Portuguese holiday island of Madeira will welcome tourists again from July 1 – and all visitors will be tested for coronavirus for free if they can’t prove they’re negative
- Tourists will have to undergo the test before they are allowed onto the island
- Alternatively, they have to prove they’ve had a negative test in the past 72 hours
- Madeira’s tourism board says it is positioning itself as a ‘Covid-safe destination’
- Here’s how to help people impacted by Covid-19
The Portuguese holiday island of Madeira has announced it will pay for all tourists to have a coronavirus test on arrival.
The archipelago, along with its sister island Porto Santo, is set to open to international travellers again from July 1.
But to be allowed in, tourists will either have to present documentation showing they’ve had a negative coronavirus test within 72 hours prior to arriving in Madeira or show they’re in the clear from a free test administered upon arrival.
The Portuguese holiday island of Madeira, pictured, has announced it will pay for all tourists to have a coronavirus test on arrival
According to the Madeira tourism board, the islands are focusing on positioning themselves as ‘Covid-safe destinations’ and are working with SGS, the ‘world leader in hygiene certification’, to ensure ‘good practice across the destination to minimise risk in the wake of the pandemic’.
It adds that Madeira was a pioneer in Portugal in ‘developing good practices to deal with Covid-19’.
In a statement, the tourism board said: ‘These three initiatives, to cover testing costs, partner with SGS in certification and develop a good practices document, underpin the destination’s determination to ensure a safe tourism location for all visitors.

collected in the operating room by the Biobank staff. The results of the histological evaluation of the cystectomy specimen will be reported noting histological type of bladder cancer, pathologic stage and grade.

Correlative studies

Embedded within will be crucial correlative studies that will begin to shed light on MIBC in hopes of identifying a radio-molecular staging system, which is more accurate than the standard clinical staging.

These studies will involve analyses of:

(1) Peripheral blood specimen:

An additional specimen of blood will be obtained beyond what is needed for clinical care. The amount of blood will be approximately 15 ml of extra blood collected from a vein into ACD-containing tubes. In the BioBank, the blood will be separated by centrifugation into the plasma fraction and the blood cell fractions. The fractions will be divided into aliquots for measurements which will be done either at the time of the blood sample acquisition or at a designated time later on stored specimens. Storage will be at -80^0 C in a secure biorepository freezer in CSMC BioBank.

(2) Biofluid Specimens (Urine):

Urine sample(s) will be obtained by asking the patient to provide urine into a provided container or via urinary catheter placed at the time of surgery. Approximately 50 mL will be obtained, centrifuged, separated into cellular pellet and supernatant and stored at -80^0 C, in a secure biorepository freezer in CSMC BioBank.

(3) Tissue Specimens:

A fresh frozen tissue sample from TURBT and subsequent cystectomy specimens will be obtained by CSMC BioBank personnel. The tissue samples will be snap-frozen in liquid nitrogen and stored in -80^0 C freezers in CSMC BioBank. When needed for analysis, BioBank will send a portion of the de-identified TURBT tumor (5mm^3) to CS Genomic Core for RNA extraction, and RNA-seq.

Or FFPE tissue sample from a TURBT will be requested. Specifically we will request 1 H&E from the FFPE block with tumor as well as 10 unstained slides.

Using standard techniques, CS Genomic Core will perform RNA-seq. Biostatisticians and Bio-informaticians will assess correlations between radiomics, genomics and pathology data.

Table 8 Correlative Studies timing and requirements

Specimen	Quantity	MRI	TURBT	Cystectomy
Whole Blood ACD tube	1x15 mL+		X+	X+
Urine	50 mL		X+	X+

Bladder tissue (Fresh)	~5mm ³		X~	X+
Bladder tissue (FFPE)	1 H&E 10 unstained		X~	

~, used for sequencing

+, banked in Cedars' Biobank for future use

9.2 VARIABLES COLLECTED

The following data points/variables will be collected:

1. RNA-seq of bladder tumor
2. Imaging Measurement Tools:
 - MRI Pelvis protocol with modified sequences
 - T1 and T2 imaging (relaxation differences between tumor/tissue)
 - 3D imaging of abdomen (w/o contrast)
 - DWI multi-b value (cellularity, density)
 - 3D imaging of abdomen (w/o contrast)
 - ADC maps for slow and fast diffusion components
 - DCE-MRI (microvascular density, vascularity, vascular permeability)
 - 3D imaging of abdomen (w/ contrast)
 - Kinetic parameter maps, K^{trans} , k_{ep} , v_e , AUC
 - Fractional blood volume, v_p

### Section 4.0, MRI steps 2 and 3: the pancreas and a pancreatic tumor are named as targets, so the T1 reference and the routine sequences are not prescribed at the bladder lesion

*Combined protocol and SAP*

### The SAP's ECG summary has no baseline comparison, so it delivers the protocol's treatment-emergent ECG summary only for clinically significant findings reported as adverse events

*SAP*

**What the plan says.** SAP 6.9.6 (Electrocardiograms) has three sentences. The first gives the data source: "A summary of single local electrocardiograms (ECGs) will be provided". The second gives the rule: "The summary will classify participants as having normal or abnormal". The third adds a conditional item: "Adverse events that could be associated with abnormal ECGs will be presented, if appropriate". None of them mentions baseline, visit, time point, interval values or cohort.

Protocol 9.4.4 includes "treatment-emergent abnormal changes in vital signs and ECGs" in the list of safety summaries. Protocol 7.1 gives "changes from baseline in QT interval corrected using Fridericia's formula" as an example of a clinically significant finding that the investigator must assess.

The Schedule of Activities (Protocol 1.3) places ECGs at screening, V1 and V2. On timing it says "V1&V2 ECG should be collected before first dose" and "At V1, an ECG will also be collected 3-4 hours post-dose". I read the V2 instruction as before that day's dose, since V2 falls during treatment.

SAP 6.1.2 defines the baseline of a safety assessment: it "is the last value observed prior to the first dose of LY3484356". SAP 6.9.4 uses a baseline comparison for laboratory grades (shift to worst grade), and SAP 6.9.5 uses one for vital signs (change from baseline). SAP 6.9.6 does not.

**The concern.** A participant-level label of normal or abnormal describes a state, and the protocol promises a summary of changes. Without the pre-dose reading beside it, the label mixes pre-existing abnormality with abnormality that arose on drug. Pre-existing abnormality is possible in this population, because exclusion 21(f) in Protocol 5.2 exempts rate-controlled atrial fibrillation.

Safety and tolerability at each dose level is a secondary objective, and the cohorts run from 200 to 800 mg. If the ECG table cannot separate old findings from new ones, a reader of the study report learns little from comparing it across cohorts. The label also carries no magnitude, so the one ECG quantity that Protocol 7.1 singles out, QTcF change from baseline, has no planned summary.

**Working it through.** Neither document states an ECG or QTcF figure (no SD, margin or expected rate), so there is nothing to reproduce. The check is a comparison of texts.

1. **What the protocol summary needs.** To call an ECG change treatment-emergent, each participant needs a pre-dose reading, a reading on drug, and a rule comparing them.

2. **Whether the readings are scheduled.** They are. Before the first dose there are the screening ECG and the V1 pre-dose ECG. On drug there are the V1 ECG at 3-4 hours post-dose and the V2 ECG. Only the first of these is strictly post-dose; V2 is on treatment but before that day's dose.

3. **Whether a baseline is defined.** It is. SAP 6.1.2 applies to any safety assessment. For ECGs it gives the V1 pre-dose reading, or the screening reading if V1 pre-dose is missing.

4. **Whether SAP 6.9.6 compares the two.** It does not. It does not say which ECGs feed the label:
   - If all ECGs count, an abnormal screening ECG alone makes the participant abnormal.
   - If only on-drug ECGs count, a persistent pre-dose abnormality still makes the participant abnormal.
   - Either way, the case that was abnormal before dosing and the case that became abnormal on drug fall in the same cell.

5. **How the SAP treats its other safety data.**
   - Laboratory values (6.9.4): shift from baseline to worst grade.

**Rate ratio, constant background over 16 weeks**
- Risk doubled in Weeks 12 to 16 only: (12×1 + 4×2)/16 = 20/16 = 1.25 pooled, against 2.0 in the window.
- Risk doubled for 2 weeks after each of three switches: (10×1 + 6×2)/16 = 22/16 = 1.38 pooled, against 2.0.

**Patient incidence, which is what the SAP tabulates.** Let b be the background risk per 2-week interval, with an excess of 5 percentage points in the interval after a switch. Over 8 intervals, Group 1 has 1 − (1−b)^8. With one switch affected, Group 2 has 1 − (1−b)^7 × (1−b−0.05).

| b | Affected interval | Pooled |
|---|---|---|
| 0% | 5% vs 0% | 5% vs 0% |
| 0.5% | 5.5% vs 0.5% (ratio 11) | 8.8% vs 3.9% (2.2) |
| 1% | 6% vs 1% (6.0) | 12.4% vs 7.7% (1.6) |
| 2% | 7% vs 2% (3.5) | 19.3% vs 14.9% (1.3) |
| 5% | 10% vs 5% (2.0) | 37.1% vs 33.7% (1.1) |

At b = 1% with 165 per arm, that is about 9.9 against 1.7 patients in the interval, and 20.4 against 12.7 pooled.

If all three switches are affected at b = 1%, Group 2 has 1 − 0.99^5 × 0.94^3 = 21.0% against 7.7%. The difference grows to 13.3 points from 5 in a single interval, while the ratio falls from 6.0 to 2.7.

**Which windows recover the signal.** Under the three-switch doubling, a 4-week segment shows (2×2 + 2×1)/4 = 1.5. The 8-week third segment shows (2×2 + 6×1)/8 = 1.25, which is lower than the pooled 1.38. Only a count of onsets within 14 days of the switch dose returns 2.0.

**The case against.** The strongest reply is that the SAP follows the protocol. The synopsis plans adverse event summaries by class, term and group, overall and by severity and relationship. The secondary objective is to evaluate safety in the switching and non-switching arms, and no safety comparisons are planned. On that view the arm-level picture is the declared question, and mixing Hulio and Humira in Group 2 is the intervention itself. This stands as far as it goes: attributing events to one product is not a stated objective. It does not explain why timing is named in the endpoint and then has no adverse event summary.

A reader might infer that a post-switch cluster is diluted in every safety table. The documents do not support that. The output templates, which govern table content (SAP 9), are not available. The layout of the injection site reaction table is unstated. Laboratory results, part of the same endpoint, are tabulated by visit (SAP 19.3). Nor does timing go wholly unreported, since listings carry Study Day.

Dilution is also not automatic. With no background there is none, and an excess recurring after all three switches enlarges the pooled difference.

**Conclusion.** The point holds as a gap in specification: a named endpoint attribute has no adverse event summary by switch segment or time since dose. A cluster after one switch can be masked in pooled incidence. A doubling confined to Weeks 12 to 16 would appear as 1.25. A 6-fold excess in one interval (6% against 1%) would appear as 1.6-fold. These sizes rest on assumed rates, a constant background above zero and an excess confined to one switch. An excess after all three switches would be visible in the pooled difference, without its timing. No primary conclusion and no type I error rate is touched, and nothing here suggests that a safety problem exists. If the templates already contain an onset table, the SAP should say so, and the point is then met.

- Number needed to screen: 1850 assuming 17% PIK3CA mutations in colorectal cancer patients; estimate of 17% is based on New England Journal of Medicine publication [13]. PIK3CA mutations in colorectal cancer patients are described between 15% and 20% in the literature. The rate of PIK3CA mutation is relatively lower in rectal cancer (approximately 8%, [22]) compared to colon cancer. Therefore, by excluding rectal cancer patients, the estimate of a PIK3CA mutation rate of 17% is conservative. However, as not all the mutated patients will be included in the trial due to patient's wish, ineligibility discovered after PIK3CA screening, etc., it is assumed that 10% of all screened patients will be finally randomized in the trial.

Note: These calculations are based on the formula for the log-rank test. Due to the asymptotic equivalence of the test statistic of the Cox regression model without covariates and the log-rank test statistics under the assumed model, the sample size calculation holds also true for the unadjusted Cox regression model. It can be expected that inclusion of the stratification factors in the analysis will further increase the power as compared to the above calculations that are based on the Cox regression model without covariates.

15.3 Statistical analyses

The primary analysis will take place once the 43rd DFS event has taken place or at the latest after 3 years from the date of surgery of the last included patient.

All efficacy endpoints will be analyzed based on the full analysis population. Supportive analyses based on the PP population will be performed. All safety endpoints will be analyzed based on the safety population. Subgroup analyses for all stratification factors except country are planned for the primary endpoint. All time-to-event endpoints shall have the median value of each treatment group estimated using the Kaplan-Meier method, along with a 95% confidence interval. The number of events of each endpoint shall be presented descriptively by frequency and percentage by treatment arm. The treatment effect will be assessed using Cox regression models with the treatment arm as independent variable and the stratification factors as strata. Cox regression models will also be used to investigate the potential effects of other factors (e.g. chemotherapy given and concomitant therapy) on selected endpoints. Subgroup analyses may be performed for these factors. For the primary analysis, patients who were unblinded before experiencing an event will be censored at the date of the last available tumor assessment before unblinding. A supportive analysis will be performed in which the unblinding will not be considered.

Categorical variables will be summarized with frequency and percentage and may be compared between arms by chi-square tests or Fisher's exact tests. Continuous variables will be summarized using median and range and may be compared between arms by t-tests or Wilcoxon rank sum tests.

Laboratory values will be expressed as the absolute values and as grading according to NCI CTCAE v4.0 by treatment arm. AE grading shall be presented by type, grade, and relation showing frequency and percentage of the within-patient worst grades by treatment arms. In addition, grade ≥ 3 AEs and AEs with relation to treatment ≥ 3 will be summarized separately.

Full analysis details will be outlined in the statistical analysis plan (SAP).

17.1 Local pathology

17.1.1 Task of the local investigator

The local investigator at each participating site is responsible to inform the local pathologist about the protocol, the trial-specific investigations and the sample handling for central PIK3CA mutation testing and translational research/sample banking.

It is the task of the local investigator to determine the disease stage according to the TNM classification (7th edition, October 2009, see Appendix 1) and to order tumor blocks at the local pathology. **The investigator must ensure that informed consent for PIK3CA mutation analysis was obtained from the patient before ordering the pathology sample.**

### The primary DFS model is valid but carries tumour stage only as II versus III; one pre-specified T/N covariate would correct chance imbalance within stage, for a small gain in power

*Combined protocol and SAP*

‘The Portuguese outpost of Madeira has had very few cases of Covid-19 and acted quickly to control the virus on the archipelago (Portugal has been widely praised for its rapid response).
At present, Madeira has registered 90 cases of Covid-19 with 67 of them in patients who have recovered. There have been no deaths
‘It is an island in the Atlantic, with relatively low visitor and transit numbers, which makes Madeira an exceptionally safe holiday option.’
Madeira is a short-haul destination from the UK with a flight time of three and a half hours. Its sub-tropical climate means it is warm all year round.
Outside of the capital, Funchal, the island is sparsely populated and its striking and lush landscape has been classified as a Unesco World Natural Heritage site since December 1999.
The tourism board added: ‘A gentle, safe, and relaxing destination, with excellent healthcare facilities. Madeira has been popular for centuries with UK travellers, who have visited these average climes to optimise health and wellbeing.
‘Recently referred to as Europe’s adventure capital with numerous world-class outdoor pursuits, from canyoning to trail running, it is perfect for those who have increased their fitness levels during lockdown.
Madeira’s sister island of Porto Santo, which is also set to open to international tourists on July 1
‘Porto Santo, the stunning beach island off Madeira, only two and half hours away by ferry, was the first beach in Europe to officially reopen after Covid-19 and has the added benefit of therapeutic sands – with scientifically proven properties to ease all manner of ailments.
‘There are currently no restrictions to travel between the two islands.’
At present, Madeira has registered 90 cases of Covid-19 with 67 of them in patients who have recovered. There have been no deaths.
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